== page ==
Jake Sullivan, the director of policy planning at the US state department, speaks about engagement in the region.
Protest crowds have greeted US Secretary of State Hillary Clinton, who arrived in Cairo on Saturday to meet Egypt’s newly elected president, Mohamed Morsi, and support the country’s “full transition” to civilian rule.
Clinton’s discussions with Morsi on Saturday, part of a two-day visit, concentrated on the domestic political deadlock and economic development. She pledged hundreds of millions of dollars in debt relief, private investment and job creation funds – money the US administration had earlier promised.
The top American diplomat said her country’s “shared strategic interests far outnumber our differences” with Egypt.
“I have come to Cairo to re-affirm the strong support of the United States for the Egyptian people and their democratic transition,” Clinton said at a joint news conference with Foreign Minister Mohammed Amr.
“We want to be a good partner and we want to support the democracy that has been achieved by the courage and sacrifice of the Egyptian people,” she said. “Democracy is hard.”
|Protesters criticised both the Muslim Brotherhood
and perceived US meddling [AFP]
Clinton is scheduled to meet the head of the Supreme Council of the Armed Forces, Field Marshal Hussein Tantawi, on Sunday.
The SCAF ran Egypt’s affairs after the toppling of President Hosni Mubarak in February 2011 and is locked in a political struggle with Morsi and his Muslim Brotherhood over how to direct the transition.
Clinton will also see other senior government officials, civil society and business leaders in Cairo, as well as in the country’s second city, Alexandria. Religious freedoms for the Coptic minority and women’s rights are also on her agenda.
The US has been allied with Egypt since the country signed a peace treaty with Israel in 1979 and supplies $1.5bn every year in aid, most of which goes to the military. Only occasionally did successive US governments speak out on human rights abuses under Mubarak’s government, which included restrictions on freedom of speech and assembly and the oppression of the Brotherhood.
Morsi himself was jailed during the 18-day uprising that overthrew Mubarak.
Asked if she regretted the close partnership with Mubarak, Clinton said Washington by necessity worked with the
government of the time.
She insisted, however, that “we were consistent in promoting human rights and speaking out for an end of the emergency law, and end to political prisoners being detained”.
Adel Iskandar, an Egypt expert, told Al Jazeera that Saturday’s meeting represented a “genuine turning point”.
He said the bilateral discussions marked “a real tectonic shift in the balance of power in the Arab world at large… that you can have a moderate, co-operative Islamist government which has mutual interests with the US… an example of how a middle ground could be forged”.
Iskandar also said the current Egyptian government appeared ready to “move forward” despite past US support for Mubarak, and that the “American government would put its money behind both horses [the military and the Muslim Brotherhood] in this race”.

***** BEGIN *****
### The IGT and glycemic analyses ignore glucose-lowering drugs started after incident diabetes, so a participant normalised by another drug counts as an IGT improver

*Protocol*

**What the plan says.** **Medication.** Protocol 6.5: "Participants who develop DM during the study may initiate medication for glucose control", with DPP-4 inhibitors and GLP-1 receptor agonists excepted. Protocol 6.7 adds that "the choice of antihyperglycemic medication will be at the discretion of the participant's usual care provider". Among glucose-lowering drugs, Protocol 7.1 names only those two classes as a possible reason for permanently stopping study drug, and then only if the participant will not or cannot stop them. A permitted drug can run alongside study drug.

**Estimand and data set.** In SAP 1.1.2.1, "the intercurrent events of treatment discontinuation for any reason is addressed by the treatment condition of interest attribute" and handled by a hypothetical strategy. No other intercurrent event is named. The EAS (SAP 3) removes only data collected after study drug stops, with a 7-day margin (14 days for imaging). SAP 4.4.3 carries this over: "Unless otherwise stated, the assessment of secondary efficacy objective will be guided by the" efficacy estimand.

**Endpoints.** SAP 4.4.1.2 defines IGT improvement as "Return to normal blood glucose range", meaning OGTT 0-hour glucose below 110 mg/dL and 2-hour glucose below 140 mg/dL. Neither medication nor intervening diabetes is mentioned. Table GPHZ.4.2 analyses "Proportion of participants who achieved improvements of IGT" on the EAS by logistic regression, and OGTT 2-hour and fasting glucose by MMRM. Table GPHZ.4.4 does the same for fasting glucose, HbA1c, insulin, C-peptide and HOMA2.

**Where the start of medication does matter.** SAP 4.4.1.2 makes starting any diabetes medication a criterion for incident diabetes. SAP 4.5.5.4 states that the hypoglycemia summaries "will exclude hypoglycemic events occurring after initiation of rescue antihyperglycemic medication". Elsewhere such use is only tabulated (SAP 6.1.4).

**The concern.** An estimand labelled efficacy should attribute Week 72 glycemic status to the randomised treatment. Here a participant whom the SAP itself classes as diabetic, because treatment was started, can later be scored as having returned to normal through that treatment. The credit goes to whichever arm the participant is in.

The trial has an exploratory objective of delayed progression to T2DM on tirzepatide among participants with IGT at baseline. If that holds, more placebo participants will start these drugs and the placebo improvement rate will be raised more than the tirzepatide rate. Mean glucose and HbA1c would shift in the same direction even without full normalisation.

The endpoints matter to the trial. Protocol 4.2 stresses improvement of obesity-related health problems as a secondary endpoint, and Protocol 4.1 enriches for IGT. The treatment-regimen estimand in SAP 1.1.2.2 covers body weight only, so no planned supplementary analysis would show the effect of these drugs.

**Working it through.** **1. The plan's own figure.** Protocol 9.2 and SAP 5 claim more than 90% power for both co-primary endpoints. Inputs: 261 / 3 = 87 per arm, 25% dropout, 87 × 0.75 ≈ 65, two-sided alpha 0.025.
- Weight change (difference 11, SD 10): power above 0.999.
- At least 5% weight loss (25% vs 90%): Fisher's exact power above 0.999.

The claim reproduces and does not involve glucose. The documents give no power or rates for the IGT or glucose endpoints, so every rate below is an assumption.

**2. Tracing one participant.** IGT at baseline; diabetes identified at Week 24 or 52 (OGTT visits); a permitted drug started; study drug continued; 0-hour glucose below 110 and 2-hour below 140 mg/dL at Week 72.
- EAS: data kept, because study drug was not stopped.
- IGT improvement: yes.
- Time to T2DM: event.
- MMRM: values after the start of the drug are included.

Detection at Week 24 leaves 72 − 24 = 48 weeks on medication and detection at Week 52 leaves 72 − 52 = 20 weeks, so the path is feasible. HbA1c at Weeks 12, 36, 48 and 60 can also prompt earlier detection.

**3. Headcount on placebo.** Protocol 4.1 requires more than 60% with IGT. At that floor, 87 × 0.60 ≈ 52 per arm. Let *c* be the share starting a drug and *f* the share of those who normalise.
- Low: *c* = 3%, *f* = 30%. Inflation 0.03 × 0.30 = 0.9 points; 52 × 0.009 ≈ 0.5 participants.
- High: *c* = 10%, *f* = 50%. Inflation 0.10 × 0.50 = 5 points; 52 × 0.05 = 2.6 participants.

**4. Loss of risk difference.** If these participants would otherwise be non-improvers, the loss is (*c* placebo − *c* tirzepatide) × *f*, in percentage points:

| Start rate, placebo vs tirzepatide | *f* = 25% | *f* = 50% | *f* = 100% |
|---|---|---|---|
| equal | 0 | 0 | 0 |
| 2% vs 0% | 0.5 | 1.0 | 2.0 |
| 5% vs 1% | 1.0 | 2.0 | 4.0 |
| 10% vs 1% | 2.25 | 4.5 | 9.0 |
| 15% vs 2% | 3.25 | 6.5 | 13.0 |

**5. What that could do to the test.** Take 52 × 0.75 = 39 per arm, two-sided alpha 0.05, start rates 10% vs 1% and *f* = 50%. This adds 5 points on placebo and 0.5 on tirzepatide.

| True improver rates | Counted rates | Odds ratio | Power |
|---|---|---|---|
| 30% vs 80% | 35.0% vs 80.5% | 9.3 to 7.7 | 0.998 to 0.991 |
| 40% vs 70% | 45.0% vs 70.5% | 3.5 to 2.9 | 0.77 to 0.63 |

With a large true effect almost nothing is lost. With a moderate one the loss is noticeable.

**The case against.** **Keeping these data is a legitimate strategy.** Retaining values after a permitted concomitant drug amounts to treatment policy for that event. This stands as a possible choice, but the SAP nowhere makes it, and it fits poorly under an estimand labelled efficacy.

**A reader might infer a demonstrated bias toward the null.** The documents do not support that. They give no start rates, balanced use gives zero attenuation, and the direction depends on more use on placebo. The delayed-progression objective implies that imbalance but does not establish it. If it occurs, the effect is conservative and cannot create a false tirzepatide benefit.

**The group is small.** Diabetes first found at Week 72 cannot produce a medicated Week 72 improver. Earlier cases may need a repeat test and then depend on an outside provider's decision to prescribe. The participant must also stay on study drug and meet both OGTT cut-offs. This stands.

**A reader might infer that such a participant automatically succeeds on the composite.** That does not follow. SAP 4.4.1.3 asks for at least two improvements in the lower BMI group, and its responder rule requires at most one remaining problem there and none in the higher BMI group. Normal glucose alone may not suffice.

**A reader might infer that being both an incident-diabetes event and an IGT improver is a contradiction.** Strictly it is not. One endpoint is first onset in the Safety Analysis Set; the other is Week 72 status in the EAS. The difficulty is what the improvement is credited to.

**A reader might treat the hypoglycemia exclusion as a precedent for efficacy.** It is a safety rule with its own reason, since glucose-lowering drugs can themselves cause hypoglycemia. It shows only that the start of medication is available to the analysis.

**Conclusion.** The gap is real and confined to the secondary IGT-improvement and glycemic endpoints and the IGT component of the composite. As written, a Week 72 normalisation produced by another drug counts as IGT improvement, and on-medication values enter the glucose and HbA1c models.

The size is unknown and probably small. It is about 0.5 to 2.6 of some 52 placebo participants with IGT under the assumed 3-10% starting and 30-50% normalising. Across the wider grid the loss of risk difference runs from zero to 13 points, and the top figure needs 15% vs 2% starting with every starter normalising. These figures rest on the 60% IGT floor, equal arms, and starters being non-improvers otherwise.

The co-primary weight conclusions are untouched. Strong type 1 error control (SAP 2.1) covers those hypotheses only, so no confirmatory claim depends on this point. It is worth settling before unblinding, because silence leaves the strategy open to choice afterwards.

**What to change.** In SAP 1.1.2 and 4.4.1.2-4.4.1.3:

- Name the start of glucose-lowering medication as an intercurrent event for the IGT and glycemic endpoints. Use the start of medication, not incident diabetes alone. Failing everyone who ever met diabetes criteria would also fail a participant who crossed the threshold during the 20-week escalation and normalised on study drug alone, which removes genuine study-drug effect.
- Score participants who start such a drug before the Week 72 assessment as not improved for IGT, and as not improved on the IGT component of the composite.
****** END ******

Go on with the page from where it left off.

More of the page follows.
US role in Egypt
It is Clinton’s second visit to the Arab world’s most populous nation since the uprising. Earlier this week, Clinton urged dialogue between all parties in the ongoing constitutional dispute.
Yussef Auf, a judge and constitutional scholar, told Al Jazeera: “I think the best phrase they can use now is what Obama said to Morsi [during a telephone call]. We should maintain relations between the two countries on the ‘mutual basis of respect’.”
|Al Jazeera speaks with constitutional scholar Yussef Auf|
The meeting at the presidential palace kicked off a series of high-level sessions aimed at stabilising Egypt’s fledgling democracy and its alliance with the US, once rock-solid but now increasingly shaky.
“Above all [the US] wants to avoid any new confrontations between the civilian leadership and the military leadership… over the fate of the Egyptian parliament elected by the Egyptian people and dissolved by a court order,” said Al Jazeera’s Jacky Rowland, reporting from Cairo.
A day earlier, two US tourists were taken hostage in the Sinai Peninsula by Bedouin tribesmen seeking the release of an imprisoned kinsman.
Our correspondent said that the question of border security on Egypt’s long border with Israel is being discussed during Clinton’s visit, especially the issues of human trafficking, illegal migration and weapons smuggling.
She said, “To an extent we have seen changes” in Egypt’s relationship with Israel since the fall of Mubarak, “particularly with their policy on the Gaza Strip, where some 1,000 to 1,500 people are now crossing per day at Rafah”.
“Clinton concluded [her talks] with an appeal to the new Egyptian leadership to maintain the peace treaty with Israel, which as far as the US is concerned, is the backbone of stability in the region.”
A large and vocal crowd massed outside the hotel where Clinton was staying in Cairo, chanting and carrying anti-American signs.
Clinton is on a regional visit and will travel to Israel next, where she is expected to meet with top officials.